Dive into the intriguing world of neuroscience with us as we explore the groundbreaking experiments of Benjamin Libet from the 1980s. Libet's work suggested that our brains initiate movement before we consciously decide to move, sparking a fascinating debate about the existence of free will.
But don't think that Libet was a naysayer of free will. On the contrary, he proposed the concept of "free won't," suggesting that while our actions may be initiated unconsciously, we still retain the conscious ability to veto these actions.
Despite these compelling findings, skeptics argue that Libet's experiments might not be applicable to more complex conscious decisions that involve reasoning.
Join us on this captivating journey through the human mind and its decision-making process. Whether you're a neuroscience enthusiast, a philosophy lover, or just a curious mind, this exploration of free will, or perhaps 'free won't', is sure to pique your interest.
Put your hand in front of you and flex your wrist. You presumably first had a thought, flex my wrist, that then caused your wrist to move. That's how it seems. But Benjamin Libet's experiments in the 1980s have cast some doubt on that. In his neuroscience lab, he wired up subjects to an EEG machine measuring brain activity via electrodes on their scalps, and then asked them to choose to perform a simple hand movement when they felt like it. He also got them to record the time at which they made a conscious decision to move their hands. Disconcertingly, he found evidence of brain activity initiating the movement hundreds of milliseconds before the conscious decision was reported.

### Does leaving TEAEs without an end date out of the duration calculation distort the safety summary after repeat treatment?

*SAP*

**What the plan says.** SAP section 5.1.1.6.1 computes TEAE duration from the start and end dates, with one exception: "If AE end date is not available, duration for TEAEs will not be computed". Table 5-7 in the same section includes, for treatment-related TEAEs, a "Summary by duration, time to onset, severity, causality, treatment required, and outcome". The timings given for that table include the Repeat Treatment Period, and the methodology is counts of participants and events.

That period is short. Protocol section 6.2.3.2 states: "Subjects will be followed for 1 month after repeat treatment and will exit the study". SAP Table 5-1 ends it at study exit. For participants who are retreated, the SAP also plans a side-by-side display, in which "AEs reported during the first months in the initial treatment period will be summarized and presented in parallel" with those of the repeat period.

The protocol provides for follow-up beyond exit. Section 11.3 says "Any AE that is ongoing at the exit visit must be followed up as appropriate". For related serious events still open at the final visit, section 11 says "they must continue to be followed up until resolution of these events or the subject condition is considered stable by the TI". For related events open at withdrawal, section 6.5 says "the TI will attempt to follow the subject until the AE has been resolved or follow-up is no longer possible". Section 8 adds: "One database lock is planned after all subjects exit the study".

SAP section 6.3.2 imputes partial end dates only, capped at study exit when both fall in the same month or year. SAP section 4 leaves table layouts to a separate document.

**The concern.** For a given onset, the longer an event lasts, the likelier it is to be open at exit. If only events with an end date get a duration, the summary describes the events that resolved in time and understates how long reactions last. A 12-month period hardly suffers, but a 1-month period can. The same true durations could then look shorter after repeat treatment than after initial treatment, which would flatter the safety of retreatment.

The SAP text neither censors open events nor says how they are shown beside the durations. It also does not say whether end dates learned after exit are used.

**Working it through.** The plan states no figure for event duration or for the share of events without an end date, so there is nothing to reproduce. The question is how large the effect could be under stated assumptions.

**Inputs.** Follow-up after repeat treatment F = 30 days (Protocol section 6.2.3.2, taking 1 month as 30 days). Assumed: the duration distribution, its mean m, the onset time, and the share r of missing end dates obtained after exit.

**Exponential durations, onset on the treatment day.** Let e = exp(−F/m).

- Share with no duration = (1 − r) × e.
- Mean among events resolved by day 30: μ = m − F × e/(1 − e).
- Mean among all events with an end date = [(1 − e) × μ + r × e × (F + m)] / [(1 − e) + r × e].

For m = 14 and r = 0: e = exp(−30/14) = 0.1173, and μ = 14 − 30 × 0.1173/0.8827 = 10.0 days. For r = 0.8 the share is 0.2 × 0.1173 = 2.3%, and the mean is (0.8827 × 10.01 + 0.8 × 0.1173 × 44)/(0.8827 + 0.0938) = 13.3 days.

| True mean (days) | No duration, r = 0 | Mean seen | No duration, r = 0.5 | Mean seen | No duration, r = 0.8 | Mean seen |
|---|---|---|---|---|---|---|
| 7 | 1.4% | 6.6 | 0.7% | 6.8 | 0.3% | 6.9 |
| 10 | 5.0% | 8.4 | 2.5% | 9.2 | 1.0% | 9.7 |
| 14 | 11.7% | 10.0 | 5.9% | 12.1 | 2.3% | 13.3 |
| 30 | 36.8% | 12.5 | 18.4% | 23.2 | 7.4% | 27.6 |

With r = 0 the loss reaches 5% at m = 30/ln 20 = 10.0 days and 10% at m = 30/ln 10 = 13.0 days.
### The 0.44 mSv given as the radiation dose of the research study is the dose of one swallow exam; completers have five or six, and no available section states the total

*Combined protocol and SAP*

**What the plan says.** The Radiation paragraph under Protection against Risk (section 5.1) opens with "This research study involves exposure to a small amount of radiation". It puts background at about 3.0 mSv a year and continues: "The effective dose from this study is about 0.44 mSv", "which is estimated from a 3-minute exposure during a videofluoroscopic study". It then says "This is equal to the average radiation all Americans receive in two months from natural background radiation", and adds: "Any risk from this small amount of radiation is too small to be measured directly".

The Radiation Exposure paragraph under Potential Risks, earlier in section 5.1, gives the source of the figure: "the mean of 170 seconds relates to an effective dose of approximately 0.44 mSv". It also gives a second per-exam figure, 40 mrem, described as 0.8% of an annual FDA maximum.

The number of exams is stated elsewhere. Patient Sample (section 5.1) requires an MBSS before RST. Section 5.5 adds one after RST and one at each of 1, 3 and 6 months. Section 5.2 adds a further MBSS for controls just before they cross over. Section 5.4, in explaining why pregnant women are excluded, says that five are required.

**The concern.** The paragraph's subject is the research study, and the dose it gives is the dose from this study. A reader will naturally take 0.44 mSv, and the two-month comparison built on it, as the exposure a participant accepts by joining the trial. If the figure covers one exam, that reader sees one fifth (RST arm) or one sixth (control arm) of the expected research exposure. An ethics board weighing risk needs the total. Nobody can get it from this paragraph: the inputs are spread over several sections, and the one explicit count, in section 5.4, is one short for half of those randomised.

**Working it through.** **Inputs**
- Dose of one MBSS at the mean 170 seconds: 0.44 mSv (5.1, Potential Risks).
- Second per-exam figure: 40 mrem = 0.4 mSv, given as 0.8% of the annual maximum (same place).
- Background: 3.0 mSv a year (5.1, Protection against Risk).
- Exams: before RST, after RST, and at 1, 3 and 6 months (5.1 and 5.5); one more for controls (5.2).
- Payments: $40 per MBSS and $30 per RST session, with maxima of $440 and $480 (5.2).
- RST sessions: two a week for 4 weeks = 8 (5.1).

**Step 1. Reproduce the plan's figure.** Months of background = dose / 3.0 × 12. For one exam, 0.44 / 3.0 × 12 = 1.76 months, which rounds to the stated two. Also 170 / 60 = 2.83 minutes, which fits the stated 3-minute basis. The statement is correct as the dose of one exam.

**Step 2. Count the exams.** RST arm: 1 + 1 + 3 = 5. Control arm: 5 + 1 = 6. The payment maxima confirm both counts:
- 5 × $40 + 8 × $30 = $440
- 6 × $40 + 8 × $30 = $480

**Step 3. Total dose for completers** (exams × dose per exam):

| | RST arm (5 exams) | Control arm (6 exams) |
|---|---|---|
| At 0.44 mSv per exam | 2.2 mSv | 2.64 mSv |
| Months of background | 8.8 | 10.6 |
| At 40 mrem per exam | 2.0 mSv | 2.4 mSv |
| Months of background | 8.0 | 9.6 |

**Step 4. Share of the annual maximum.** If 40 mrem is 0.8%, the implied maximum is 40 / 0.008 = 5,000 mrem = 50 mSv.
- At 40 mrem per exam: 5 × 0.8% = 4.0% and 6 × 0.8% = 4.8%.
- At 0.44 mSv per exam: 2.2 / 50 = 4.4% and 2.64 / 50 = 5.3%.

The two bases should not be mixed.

In other words, his experiments seemed to show that the conscious decision didn't cause the movement. The brain activity bringing about movement started before the individual willed anything to happen. Some people think this is proof that free will is an illusion, that our conscious decisions are more like reports on what is already happening than the causes of our action. Libet didn't go that far. He thought that we might not have free will, but there's still time for what some have called free won't, a conscious veto of an action that has started in the brain. Others are more skeptical about the implications of these experiments.
They point out difficulties of recording the time of a subjective decision to move, and question whether Libet's findings could apply to more complex conscious decisions based on reasons, such as the decision to reject the claim that Libet's experiments undermine our idea of free will. .